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ARS Home » Midwest Area » Madison, Wisconsin » U.S. Dairy Forage Research Center » Environmentally Integrated Dairy Management Research » Research » Publications at this Location » Publication #269540

Title: Quantifying viruses and bacteria in wastewater - results, quality control, and interpretation methods

item FRANCY, DONNA - Us Geological Survey (USGS)
item STELZER, ERIN - Us Geological Survey (USGS)
item BUSHON, REBECCA - Us Geological Survey (USGS)
item BRADY, AMIE - Us Geological Survey (USGS)
item MAILOT, BRIAN - Us Geological Survey (USGS)
item Spencer, Susan
item Borchardt, Mark
item ELBER, ASHLEY - Non ARS Employee
item RIDDELL, KIMBERLY - Non ARS Employee
item GELLNER, TERRY - Non ARS Employee

Submitted to: United States Geological Survey Technical Report
Publication Type: Government Publication
Publication Acceptance Date: 8/31/2011
Publication Date: 10/20/2011
Citation: Francy, D.S., Stelzer, E.A., Bushon, R.N., Brady, A.M., Mailot, B.E., Spencer, S.K., Borchardt, M.A., Elber, A.G., Riddell, K.R., Gellner, T.M. 2011. Quantifying viruses and bacteria in wastewater - results, quality control, and interpretation methods. United States Geological Survey Technical Report. 5150, 44p.

Interpretive Summary:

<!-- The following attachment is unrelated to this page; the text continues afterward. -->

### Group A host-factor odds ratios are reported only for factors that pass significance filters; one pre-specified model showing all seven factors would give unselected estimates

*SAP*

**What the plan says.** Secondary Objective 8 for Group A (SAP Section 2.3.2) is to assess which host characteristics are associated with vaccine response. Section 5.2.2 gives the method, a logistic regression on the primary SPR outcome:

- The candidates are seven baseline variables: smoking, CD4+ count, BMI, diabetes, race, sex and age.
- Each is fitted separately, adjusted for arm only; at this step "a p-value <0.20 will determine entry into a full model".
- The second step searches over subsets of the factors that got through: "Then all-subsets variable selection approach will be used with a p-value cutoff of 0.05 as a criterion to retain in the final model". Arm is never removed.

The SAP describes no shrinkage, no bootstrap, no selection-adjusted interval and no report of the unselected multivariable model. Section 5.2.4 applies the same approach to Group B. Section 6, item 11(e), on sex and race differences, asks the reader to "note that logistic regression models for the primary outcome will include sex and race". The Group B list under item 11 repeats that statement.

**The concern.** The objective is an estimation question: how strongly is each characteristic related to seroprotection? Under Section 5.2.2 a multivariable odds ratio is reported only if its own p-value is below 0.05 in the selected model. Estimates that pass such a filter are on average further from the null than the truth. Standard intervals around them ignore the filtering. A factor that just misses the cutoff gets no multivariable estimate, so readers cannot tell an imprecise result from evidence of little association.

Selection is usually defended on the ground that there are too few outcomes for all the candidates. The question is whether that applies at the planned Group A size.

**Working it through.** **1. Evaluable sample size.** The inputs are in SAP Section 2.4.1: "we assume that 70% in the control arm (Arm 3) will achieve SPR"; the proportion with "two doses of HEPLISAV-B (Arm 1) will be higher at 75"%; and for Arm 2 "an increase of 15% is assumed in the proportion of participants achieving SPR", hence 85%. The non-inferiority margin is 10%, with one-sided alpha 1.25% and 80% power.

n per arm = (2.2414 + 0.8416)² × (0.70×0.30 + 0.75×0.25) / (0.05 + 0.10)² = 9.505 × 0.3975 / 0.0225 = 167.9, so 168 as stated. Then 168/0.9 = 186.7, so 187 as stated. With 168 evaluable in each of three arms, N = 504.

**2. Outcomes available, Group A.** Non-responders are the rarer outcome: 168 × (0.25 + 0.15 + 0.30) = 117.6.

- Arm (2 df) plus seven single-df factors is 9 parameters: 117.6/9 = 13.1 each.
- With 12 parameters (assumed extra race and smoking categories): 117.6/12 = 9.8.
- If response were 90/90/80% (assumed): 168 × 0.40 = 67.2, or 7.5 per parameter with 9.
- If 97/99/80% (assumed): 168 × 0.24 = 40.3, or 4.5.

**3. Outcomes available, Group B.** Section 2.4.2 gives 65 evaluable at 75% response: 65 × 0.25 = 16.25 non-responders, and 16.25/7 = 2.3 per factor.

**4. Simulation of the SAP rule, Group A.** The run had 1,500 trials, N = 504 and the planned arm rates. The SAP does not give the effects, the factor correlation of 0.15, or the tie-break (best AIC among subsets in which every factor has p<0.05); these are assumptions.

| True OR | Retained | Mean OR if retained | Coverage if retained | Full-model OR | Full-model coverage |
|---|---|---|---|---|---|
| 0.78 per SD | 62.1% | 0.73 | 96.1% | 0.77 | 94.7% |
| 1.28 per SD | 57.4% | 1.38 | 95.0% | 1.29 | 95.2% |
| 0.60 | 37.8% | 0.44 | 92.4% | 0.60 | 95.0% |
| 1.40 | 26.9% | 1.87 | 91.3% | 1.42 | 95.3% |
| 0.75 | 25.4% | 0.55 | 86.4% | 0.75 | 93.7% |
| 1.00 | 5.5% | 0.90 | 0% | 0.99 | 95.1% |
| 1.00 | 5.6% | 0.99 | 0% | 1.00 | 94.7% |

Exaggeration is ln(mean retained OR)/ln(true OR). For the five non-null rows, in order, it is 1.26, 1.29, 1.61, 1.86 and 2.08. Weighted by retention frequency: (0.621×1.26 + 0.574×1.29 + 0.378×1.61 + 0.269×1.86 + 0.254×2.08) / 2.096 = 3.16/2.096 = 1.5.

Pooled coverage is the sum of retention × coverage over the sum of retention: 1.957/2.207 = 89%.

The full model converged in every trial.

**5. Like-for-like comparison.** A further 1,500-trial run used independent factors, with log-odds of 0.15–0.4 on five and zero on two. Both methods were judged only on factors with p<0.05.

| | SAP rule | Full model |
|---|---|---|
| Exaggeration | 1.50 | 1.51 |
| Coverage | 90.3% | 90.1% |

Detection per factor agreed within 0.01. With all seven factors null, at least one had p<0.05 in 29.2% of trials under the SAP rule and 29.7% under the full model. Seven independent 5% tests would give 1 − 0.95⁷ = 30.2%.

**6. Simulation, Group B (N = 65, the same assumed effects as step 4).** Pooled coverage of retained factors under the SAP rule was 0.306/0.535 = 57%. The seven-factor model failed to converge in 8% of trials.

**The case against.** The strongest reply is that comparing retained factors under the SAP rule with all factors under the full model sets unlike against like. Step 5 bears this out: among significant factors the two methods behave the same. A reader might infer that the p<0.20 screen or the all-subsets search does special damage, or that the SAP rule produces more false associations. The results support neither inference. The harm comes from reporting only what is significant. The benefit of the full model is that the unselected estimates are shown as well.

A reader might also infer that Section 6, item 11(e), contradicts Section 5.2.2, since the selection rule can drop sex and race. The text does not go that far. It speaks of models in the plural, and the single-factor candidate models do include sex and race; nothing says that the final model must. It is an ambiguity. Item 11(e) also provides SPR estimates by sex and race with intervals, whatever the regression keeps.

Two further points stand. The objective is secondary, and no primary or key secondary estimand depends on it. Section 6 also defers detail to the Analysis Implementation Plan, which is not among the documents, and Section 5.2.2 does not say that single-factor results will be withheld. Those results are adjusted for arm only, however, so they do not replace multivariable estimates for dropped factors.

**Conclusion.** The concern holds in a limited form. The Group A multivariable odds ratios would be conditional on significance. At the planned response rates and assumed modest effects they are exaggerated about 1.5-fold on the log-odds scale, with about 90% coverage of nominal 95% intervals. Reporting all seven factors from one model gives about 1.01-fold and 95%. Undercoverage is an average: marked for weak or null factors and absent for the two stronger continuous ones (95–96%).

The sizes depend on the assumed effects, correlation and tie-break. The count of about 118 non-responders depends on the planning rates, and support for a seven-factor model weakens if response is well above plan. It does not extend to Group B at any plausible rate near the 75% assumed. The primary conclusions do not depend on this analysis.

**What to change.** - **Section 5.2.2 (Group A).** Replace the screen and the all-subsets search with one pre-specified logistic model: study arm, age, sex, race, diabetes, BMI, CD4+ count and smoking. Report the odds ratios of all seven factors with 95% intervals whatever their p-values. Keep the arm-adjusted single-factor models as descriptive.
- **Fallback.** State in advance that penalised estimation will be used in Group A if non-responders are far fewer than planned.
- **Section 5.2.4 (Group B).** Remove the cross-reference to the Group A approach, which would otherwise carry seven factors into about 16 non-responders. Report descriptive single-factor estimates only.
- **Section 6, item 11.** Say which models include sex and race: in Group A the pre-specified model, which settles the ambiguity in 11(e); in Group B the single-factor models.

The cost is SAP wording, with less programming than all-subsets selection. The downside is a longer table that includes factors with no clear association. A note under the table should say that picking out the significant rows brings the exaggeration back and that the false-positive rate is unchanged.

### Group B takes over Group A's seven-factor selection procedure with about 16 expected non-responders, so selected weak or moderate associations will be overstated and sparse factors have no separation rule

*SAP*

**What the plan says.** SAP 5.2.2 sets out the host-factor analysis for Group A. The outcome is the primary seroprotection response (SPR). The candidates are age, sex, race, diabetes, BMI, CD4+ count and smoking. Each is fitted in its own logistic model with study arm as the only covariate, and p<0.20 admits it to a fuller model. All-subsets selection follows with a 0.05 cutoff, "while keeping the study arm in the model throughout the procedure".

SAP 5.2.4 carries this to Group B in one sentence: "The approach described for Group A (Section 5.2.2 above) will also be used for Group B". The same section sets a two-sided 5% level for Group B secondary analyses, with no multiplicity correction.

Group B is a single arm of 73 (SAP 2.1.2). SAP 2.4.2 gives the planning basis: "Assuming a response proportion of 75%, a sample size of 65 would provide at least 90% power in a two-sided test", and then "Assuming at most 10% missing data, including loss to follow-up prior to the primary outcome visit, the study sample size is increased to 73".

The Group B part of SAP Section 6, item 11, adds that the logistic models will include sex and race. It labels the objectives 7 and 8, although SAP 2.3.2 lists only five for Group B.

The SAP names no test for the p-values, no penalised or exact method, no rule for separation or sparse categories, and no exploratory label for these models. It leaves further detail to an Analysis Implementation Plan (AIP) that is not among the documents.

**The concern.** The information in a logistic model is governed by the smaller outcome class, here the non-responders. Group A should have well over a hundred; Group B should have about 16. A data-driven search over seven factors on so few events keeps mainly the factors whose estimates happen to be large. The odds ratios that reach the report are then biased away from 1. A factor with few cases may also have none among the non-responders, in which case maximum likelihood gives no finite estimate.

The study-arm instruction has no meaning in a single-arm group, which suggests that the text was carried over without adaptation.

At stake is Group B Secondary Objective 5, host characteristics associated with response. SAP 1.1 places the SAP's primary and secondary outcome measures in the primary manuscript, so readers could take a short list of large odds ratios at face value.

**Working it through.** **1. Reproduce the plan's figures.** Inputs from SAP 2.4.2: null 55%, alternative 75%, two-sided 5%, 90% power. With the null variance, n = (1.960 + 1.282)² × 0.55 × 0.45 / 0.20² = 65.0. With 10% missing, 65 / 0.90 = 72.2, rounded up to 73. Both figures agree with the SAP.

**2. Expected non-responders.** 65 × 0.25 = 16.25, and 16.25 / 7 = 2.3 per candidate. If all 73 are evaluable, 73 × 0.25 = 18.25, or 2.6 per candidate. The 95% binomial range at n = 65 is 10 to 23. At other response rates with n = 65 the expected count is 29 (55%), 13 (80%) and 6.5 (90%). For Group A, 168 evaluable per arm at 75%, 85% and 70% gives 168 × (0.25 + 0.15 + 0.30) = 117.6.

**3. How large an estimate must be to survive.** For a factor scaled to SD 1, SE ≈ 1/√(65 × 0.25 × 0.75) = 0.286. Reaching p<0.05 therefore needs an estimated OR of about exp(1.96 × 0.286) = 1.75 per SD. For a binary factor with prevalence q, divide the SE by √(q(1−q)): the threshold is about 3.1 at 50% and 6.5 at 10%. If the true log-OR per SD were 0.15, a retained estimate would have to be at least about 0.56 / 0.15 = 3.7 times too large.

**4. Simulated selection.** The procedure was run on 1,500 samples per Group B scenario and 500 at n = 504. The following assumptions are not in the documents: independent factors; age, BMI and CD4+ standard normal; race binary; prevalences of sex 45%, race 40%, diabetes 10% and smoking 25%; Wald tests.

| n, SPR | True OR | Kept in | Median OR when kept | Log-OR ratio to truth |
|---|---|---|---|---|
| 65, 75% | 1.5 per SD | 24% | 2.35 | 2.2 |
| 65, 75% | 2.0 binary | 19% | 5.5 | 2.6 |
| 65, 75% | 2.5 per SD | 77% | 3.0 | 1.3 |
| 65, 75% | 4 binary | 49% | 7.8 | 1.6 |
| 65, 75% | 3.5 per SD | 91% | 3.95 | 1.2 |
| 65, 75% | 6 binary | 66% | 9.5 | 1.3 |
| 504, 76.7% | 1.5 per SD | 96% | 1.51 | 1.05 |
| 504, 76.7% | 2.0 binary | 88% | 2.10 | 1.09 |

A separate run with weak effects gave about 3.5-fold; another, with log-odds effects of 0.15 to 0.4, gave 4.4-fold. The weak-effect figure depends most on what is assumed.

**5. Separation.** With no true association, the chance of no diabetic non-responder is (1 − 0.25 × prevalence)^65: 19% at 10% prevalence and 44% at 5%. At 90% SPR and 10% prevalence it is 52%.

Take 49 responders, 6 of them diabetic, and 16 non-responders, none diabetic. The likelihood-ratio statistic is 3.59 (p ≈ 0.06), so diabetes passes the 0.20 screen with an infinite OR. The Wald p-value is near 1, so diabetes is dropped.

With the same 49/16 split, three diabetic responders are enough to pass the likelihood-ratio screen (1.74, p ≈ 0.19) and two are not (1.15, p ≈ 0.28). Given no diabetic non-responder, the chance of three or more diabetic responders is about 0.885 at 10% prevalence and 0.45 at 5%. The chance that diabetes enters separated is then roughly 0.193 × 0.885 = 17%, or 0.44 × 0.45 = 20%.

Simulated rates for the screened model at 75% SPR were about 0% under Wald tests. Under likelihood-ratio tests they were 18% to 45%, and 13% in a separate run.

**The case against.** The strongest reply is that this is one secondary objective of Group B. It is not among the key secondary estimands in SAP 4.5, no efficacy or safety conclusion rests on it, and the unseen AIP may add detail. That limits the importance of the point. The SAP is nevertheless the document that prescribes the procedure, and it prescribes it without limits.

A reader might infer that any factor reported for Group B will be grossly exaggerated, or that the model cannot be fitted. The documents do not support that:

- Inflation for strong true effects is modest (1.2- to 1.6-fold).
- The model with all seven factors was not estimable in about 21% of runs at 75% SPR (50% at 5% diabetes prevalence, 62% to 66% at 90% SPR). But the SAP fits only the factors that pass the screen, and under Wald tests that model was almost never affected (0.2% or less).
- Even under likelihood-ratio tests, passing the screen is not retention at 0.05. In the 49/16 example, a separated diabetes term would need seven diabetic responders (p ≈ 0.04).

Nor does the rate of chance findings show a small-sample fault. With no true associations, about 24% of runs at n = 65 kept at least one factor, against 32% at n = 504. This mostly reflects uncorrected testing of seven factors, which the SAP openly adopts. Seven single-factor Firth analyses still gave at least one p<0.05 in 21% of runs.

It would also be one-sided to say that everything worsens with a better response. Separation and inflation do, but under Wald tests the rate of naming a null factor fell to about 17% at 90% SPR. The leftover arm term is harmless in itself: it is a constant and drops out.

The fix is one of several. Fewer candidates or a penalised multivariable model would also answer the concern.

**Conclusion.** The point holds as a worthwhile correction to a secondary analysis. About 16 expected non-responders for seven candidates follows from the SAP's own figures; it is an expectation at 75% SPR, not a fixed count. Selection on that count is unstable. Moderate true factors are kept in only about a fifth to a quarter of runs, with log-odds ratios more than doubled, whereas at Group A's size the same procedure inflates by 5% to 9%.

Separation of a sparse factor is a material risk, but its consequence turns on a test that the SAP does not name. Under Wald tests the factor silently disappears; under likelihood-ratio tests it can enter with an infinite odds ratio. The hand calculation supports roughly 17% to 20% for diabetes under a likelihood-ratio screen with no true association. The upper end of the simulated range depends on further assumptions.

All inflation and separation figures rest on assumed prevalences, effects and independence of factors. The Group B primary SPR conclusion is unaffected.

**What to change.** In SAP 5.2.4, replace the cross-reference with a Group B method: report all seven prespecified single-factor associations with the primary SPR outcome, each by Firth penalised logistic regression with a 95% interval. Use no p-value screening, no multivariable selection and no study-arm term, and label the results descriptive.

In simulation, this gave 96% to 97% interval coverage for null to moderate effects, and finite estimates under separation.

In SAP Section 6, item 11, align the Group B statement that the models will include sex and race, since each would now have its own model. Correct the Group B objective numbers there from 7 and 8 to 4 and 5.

Technical Abstract: Membrane bioreactors (MBR), used for wastewater treatment in Ohio and elsewhere in the United States, have pore sizes large enough to theoretically reduce concentrations of protozoa and bacteria, but not viruses. Sampling for viruses in wastewater is seldom done and not required. Instead, the bacterial indicators Escherichia coli (E. coli) and fecal coliforms are the required microbial measures of effluents for wastewater discharge permits. Information is needed on the efficiency of MBRs in removing human enteric viruses from wastewaters, particularly as compared to conventional wastewater treatment before and after disinfection. A total of 73 regular and 28 quality-control (QC) samples were collected at three MBR and two conventional wastewater plants in Ohio. Samples were collected at various stages in the treatment processes and analyzed for bacterial indicators E. coli, fecal coliforms, and enterococci by membrane filtration; somatic and F-specific coliphage by the single-agar layer (SAL) method; adenovirus, enterovirus, norovirus GI and GII, rotavirus, and hepatitis-A virus by molecular methods; and viruses by cell culture. While addressing the main objective of the study—comparing removal of viruses and bacterial indicators in MBR and conventional plants—it was realized that work was needed to identify data analysis and quantification methods for interpreting enteric virus and QC data. Therefore, methods for quantifying viruses, qualifying results, and applying QC data to interpretations are described in this report; companion reports address the main objective of the project. During each sampling trip, samples were collected (1) before conventional or MBR treatment (post-preliminary), (2) after secondary or MBR treatment (post-secondary or post-MBR), (3) after tertiary treatment (one conventional plant only), and (4) after disinfection (post-disinfection). Glass-wool fiber filtration was used to concentrate enteric viruses from large volumes and small volume grab samples were collected for direct-plating analyses for bacterial indicators and coliphage. After filtration, the viruses were eluted from the filter and further concentrated. The final concentrated sample volume (FCSV) was used for enteric virus analysis by use of two methods—cell culture and a molecular method, polymerase chain reaction (PCR). Quantitative PCR (qPCR) for DNA viruses and quantitative reverse-transcriptase PCR (qRT-PCR) for RNA viruses were used in this study. To support data interpretations, the assay limit of detection (ALOD) was set for each virus assay and used to determine sample reporting limits (SRLs). The SRLs were different for each sample because effective sample volumes (the volume of the original sample that was actually used in each analysis) were different for each sample. Effective sample volumes were much less than the original sample volumes because of reductions from processing steps and (or) from when dilutions were made to minimize the effects from PCR-inhibiting substances. Codes were used to further qualify the virus data and indicate the level of uncertainty associated with each measurement. Quality-control samples were used to support data interpretations. Field and laboratory blanks for bacteria, coliphage, and enteric viruses were all below detection, indicating that it was unlikely that samples were contaminated from equipment or processing procedures. The absolute value log differences (AVLDs) between concurrent replicate pairs were calculated to identify the variability associated with each measurement. For bacterial indicators and coliphage, the AVLD results indicated that concentrations <10 CFU or PFU/100 mL can differ between replicates by as much as one log, whereas higher concentrations can differ by as much as 0.3 log. The AVLD results for viruses indicated that differences betw